Consumer confidence took another hit in March, falling to a five-year low, as more Americans expect business conditions and the job market to worsen in the coming months, The Conference Board reported today.
The Consumer Confidence Index dropped to 64.5 this month from a reading of 76.4 in February, with the Expectations Index component plummeting to its lowest level since December 1973.
"Consumers’ confidence in the state of the economy continues to fade and the index remains at a five-year low (March 2003, 61.4). The decline in the Present Situation Index implies that the pace of growth in recent months has weakened even further," Lynn Franco, director of The Conference Board Consumer Research Center, said in a statement. "Looking ahead, consumers’ outlook for business conditions, the job market and their income prospects is quite pessimistic and suggests further weakening may be on the horizon. The Expectations Index, in fact, is now at a 35-year low (Dec. 1973, 45.2), levels not seen since the Oil Embargo and Watergate."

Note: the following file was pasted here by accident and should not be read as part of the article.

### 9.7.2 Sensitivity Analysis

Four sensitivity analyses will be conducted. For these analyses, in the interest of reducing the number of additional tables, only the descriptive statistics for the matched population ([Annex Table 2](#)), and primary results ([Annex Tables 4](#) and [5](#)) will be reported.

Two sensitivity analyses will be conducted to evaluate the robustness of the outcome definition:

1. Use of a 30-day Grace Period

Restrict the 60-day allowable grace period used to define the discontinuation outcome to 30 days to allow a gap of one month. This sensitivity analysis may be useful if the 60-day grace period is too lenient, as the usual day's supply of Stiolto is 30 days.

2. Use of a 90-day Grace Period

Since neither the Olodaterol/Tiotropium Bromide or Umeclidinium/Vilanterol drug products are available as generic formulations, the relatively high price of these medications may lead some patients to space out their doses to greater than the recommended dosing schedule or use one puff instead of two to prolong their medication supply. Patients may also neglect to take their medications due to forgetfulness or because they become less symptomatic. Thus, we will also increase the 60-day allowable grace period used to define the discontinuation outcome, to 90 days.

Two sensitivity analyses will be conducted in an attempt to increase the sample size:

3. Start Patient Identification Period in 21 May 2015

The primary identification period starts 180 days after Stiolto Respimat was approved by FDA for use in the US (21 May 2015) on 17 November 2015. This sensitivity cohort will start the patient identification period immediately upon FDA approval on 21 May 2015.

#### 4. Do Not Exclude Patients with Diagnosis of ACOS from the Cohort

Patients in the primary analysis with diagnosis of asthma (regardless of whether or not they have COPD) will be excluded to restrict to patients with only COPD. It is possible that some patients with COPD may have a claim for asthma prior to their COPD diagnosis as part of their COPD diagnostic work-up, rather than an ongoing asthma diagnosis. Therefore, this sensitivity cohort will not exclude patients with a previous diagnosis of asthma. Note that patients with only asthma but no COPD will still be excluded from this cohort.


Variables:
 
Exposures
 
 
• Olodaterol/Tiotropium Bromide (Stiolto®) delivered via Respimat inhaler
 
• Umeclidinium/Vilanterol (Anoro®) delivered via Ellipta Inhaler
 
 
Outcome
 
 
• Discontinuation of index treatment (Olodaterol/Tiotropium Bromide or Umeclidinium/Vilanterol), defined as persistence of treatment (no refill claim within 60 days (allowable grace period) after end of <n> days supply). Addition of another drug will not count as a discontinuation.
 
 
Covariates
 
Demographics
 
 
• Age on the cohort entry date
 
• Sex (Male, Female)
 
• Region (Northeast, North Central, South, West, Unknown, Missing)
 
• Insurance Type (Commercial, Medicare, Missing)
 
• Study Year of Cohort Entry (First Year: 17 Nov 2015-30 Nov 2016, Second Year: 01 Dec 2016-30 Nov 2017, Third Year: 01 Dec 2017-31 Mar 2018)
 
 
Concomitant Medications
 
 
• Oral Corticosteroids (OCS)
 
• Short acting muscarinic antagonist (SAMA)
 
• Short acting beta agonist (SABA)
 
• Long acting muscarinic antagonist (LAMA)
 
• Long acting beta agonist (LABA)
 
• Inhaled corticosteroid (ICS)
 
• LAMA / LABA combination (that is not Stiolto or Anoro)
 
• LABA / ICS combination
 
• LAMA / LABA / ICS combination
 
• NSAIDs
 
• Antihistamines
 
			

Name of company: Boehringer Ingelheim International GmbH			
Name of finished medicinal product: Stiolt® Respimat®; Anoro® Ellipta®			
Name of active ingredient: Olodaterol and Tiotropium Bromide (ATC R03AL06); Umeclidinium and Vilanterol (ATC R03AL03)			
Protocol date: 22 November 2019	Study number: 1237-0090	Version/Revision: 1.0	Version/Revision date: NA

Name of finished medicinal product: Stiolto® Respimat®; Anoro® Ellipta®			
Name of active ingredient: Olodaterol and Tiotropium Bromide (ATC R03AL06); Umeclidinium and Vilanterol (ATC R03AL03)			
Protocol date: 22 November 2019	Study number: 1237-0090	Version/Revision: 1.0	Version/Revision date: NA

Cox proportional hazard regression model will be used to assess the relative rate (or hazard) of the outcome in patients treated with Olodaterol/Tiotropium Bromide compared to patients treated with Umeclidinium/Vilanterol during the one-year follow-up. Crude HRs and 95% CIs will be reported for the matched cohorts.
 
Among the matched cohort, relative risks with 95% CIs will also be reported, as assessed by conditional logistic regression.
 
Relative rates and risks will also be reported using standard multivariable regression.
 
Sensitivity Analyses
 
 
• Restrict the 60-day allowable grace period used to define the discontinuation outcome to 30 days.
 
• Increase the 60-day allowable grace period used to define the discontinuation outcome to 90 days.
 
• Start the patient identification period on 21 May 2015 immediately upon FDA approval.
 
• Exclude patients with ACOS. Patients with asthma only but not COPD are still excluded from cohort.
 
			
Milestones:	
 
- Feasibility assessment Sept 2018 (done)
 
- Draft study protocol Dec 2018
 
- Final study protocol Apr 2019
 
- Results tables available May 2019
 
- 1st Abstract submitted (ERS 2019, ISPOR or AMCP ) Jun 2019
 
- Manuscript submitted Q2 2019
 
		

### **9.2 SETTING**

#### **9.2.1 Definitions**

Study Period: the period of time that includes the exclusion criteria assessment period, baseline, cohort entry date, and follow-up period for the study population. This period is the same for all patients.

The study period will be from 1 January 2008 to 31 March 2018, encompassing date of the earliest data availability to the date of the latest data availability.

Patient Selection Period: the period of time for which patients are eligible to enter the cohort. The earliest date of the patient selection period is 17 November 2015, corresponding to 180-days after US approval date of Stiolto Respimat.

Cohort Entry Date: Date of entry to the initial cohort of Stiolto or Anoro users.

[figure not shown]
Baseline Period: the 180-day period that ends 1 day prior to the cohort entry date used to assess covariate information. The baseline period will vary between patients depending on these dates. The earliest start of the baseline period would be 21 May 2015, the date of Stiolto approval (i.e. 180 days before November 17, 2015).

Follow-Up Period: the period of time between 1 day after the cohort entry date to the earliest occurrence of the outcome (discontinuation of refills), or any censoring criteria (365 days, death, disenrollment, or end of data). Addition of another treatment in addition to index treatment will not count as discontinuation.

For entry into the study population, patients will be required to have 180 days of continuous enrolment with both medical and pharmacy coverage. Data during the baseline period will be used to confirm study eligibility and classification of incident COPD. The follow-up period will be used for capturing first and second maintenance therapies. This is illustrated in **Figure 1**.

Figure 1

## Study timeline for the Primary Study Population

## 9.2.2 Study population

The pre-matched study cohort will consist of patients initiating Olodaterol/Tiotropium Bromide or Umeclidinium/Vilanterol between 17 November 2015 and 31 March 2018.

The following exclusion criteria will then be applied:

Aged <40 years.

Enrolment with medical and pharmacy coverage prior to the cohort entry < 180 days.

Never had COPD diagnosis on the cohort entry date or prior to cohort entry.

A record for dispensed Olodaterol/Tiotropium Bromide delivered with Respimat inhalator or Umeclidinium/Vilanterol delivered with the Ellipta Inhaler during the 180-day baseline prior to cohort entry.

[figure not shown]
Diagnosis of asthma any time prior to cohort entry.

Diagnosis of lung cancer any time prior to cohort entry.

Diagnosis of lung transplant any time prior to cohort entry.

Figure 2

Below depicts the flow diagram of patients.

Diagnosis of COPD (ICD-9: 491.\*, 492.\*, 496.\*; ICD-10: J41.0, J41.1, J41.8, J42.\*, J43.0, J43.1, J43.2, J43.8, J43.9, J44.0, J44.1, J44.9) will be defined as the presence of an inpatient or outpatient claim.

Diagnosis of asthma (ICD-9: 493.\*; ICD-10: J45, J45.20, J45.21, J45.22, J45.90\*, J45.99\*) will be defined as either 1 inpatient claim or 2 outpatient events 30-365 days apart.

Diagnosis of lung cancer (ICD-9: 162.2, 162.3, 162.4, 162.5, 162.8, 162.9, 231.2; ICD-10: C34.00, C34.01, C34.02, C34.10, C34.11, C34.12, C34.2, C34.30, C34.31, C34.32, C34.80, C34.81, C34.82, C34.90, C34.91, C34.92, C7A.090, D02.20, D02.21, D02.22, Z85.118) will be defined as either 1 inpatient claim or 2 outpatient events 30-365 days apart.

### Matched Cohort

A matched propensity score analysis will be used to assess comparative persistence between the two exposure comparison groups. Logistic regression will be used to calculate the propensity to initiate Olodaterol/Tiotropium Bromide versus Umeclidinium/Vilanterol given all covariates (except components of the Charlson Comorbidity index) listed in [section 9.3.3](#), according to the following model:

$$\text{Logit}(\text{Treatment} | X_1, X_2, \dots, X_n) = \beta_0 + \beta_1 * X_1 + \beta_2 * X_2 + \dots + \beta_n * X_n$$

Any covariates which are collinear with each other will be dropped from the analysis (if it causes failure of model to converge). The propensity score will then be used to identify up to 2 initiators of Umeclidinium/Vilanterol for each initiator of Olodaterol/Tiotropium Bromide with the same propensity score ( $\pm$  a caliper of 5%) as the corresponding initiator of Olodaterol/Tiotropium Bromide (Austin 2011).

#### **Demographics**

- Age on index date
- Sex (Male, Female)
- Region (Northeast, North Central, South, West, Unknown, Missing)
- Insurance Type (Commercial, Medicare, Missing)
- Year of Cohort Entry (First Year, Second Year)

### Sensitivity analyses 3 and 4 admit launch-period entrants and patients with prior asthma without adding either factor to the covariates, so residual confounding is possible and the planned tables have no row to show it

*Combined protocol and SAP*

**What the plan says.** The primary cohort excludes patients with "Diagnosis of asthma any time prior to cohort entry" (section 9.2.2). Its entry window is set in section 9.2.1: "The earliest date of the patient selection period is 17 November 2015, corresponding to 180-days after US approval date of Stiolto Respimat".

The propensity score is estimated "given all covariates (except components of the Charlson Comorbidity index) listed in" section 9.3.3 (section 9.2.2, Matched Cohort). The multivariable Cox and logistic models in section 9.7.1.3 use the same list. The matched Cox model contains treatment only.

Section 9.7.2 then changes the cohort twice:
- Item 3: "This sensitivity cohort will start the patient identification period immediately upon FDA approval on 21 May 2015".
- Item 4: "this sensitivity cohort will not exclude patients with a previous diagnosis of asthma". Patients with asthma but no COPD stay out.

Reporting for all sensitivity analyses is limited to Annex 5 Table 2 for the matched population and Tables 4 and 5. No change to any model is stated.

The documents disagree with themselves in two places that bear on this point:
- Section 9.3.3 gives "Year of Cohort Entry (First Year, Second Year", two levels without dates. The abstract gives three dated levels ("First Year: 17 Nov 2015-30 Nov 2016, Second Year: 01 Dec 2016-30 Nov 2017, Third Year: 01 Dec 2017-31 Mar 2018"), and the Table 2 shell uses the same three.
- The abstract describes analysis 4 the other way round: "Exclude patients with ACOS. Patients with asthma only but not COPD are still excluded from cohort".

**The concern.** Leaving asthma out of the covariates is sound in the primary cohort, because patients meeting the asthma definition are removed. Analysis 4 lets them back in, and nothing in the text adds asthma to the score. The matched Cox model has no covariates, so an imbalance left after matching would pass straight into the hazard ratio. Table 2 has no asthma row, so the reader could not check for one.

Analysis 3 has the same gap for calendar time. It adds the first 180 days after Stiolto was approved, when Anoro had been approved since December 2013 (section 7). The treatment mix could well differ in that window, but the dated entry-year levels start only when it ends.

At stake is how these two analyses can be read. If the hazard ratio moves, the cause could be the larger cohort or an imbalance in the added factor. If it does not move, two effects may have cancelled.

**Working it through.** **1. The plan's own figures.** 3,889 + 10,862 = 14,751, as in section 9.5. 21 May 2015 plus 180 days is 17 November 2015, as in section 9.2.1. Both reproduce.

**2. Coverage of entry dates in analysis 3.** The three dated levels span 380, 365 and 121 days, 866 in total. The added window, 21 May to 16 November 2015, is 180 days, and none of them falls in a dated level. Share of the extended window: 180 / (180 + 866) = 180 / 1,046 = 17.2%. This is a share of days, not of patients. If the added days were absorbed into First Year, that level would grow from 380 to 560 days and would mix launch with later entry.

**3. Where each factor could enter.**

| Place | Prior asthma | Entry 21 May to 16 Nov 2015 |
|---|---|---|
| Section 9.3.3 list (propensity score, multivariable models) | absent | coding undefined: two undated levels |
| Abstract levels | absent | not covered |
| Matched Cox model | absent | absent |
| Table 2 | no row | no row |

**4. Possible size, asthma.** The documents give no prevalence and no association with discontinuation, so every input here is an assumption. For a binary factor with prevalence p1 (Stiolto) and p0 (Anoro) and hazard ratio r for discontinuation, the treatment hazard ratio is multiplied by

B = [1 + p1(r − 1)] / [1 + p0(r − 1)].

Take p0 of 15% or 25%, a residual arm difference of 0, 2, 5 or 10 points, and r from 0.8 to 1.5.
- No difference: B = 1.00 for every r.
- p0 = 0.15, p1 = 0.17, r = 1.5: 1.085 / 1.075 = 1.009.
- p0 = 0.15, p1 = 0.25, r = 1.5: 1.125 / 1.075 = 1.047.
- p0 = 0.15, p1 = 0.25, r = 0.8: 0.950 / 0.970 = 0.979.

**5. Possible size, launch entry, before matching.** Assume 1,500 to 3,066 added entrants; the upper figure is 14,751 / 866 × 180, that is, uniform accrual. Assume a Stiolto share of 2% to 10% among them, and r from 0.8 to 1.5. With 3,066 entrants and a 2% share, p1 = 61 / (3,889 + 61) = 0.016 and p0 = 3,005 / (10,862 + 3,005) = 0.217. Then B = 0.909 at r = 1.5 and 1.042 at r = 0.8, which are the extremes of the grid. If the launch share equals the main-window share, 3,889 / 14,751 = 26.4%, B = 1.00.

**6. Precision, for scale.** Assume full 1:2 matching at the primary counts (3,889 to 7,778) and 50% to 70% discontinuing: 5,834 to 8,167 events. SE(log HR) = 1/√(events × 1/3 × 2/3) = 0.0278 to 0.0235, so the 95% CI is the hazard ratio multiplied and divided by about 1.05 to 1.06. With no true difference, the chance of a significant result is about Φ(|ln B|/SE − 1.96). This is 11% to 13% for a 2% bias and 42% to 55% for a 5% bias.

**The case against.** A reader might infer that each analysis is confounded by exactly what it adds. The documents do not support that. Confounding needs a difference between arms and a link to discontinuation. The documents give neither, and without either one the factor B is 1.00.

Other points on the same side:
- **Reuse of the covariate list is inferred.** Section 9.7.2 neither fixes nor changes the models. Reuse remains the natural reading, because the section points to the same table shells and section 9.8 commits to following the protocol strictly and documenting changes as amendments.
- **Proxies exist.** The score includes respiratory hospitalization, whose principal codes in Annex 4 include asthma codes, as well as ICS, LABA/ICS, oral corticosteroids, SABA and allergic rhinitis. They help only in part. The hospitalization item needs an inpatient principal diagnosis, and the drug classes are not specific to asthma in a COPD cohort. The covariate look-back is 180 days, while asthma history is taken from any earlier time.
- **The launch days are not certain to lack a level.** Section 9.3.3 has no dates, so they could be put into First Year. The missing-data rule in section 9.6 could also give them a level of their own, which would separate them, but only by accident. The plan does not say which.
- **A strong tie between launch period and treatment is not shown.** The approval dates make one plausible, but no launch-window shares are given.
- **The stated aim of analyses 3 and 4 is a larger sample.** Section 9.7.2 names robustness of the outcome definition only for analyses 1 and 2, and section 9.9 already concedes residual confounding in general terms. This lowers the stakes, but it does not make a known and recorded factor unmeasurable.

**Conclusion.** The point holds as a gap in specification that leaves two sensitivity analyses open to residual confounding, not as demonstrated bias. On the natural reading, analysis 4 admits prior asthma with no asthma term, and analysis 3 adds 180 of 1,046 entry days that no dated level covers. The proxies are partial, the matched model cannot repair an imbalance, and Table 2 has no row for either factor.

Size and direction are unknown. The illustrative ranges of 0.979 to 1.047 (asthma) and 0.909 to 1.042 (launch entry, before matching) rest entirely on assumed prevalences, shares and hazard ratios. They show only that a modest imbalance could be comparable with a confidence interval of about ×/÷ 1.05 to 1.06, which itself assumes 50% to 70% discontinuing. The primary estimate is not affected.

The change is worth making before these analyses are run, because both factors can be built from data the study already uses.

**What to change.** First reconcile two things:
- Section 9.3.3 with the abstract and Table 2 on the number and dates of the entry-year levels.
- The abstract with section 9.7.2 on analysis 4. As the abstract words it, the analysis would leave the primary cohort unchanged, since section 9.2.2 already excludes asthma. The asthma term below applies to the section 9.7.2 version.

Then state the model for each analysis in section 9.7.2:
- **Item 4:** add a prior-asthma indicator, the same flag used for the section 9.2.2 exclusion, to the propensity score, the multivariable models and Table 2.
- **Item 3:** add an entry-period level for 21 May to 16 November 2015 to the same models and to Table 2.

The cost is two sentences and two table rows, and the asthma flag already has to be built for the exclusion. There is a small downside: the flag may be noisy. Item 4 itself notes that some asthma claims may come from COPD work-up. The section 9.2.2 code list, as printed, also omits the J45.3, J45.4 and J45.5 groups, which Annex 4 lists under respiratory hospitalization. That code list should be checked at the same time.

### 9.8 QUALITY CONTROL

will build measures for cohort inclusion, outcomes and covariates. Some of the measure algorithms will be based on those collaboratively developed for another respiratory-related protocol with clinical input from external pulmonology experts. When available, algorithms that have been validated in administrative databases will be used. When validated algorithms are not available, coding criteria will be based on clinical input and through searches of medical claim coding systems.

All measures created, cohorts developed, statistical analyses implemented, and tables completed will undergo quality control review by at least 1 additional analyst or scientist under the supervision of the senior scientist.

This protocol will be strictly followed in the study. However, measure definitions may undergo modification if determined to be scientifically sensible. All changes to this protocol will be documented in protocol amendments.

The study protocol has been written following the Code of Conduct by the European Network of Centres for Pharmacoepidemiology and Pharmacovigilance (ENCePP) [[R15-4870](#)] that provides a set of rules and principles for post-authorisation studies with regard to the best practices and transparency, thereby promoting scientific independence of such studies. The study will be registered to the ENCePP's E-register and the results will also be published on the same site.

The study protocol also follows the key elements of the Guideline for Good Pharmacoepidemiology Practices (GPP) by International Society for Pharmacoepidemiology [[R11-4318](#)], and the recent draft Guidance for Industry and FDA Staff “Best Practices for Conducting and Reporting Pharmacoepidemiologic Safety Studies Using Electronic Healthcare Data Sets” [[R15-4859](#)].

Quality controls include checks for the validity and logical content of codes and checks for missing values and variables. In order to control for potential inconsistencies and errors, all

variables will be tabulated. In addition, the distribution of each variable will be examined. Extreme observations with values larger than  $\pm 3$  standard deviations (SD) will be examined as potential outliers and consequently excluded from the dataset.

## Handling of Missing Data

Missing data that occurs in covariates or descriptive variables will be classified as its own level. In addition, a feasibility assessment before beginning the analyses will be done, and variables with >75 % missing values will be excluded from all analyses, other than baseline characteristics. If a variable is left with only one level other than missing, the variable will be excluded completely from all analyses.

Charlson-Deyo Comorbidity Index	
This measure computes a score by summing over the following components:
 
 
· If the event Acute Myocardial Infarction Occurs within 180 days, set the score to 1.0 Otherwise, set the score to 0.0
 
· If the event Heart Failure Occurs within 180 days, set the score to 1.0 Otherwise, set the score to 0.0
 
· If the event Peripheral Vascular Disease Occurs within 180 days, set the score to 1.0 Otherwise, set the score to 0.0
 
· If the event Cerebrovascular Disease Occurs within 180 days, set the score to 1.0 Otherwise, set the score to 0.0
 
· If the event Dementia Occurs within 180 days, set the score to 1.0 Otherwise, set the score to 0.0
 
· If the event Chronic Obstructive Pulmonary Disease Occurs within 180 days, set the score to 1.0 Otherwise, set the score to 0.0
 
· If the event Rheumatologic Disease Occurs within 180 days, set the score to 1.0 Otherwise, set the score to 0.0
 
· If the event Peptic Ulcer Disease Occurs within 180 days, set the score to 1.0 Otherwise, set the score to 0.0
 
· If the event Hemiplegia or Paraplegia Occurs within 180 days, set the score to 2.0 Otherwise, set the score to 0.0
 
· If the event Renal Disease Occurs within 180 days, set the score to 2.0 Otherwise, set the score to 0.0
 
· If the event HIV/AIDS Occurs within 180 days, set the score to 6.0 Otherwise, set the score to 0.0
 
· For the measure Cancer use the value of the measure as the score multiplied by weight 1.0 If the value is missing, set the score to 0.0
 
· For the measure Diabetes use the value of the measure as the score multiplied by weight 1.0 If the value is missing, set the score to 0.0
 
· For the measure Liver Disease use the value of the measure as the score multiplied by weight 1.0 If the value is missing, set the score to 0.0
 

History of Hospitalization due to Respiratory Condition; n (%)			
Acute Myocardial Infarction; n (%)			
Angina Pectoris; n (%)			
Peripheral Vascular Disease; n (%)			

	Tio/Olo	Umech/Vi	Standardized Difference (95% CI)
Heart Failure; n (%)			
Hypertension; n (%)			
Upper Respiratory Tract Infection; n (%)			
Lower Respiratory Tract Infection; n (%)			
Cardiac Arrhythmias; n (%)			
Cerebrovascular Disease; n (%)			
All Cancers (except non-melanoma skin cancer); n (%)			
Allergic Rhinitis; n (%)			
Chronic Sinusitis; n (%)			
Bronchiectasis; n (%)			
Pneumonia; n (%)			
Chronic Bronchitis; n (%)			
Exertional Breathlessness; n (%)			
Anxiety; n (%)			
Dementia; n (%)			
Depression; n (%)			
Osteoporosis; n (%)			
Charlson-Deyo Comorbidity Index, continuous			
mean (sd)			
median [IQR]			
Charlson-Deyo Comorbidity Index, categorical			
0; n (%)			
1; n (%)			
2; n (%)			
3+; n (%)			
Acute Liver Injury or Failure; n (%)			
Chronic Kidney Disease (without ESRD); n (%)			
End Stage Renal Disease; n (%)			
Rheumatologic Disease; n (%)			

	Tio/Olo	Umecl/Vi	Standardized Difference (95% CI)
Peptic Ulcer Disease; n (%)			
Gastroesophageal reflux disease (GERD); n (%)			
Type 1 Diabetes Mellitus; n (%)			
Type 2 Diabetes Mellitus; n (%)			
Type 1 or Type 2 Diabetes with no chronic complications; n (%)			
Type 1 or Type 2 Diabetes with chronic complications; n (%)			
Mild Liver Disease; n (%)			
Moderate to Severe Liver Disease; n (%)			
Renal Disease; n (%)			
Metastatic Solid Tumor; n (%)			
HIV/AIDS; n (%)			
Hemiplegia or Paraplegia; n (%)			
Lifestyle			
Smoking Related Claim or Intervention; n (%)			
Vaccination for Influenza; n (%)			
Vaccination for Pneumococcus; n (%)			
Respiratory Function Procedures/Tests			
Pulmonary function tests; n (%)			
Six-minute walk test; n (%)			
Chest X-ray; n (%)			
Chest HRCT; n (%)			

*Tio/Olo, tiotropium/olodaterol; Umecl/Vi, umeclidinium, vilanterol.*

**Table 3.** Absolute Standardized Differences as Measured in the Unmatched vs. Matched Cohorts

According to the survey, some 25.4 percent of consumers claim present-day business conditions are "bad," up from 21.3 percent in February, while those claiming business conditions are "good" declined to 15.4 percent this month from 19.1 percent in February.
Consumers’ appraisal of the job market was also more pessimistic than last month. Those saying jobs are "hard to get" rose to 25.1 percent in March from 23.4 percent in February, while those claiming jobs are "plentiful" decreased to 18.8 percent from 21.5 percent.
Some 25.4 percent of those surveyed this month expect business conditions to worsen over the next six months, up from 21.6 percent in February, while those anticipating business conditions to improve declined to 8.1 percent from 9.7 percent in February.
More consumers surveyed this month (29 percent) expect fewer jobs in the months ahead, up from 28 percent in February, while those anticipating more jobs sank to 7.7 percent from February’s 8.9 percent. Even fewer expect their incomes to increase (14.9 percent), compared with 18 percent in February.
The Consumer Confidence Survey is based on a representative sample of 5,000 U.S. households.
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